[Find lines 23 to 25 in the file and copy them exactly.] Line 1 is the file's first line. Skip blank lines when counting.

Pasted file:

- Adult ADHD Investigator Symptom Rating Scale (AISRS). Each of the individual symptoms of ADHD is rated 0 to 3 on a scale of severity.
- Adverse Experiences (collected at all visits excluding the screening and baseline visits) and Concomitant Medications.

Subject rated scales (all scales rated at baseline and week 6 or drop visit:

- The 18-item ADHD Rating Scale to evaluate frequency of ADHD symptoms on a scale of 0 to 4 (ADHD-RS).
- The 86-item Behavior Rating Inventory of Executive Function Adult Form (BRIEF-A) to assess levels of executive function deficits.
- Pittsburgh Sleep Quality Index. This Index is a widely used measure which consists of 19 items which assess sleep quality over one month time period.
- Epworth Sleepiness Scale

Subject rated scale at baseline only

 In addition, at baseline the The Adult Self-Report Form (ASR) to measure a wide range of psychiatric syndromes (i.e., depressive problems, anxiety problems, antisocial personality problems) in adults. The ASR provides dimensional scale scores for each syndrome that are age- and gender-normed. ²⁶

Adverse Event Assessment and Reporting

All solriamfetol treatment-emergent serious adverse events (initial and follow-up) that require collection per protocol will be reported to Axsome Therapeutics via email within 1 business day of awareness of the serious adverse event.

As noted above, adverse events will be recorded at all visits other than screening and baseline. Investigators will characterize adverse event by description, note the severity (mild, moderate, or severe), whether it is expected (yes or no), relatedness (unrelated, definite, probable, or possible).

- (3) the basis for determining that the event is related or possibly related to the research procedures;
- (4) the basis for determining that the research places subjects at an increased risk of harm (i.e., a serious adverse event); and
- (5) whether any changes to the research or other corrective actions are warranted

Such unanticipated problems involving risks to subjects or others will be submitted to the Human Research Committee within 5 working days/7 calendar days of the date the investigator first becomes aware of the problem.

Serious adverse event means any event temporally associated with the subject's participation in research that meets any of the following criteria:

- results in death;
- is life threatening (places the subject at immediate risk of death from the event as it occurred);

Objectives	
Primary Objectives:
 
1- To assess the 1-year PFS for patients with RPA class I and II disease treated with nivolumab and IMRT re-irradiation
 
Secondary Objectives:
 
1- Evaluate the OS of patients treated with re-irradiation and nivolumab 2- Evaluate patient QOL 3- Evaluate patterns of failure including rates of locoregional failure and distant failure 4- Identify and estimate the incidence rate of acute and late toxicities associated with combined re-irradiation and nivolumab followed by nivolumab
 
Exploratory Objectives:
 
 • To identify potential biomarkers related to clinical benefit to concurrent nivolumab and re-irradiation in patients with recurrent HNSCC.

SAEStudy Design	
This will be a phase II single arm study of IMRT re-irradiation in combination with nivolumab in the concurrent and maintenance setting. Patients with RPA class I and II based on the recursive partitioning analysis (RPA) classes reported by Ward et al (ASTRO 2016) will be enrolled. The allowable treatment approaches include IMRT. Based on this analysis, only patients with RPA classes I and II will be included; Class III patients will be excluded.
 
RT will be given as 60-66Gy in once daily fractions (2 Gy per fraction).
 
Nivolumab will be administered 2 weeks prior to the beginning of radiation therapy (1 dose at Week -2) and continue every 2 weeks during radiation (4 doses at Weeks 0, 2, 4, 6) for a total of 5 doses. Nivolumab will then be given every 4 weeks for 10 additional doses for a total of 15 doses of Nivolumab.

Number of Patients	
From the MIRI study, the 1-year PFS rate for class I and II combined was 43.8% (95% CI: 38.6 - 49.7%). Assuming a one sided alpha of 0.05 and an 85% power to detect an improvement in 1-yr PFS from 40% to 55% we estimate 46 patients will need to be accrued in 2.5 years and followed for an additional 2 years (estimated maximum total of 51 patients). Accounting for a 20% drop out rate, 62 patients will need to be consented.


Secondary Objectives:
 
1- Evaluate the OS of patients treated with re-irradiation and nivolumab 2- Evaluate patient QOL 3- Evaluate patterns of failure including rates of locoregional failure and distant failure 4- Identify and estimate the incidence rate of acute and late toxicities associated with combined re-irradiation and nivolumab followed by nivolumab
 
Exploratory Objectives:
 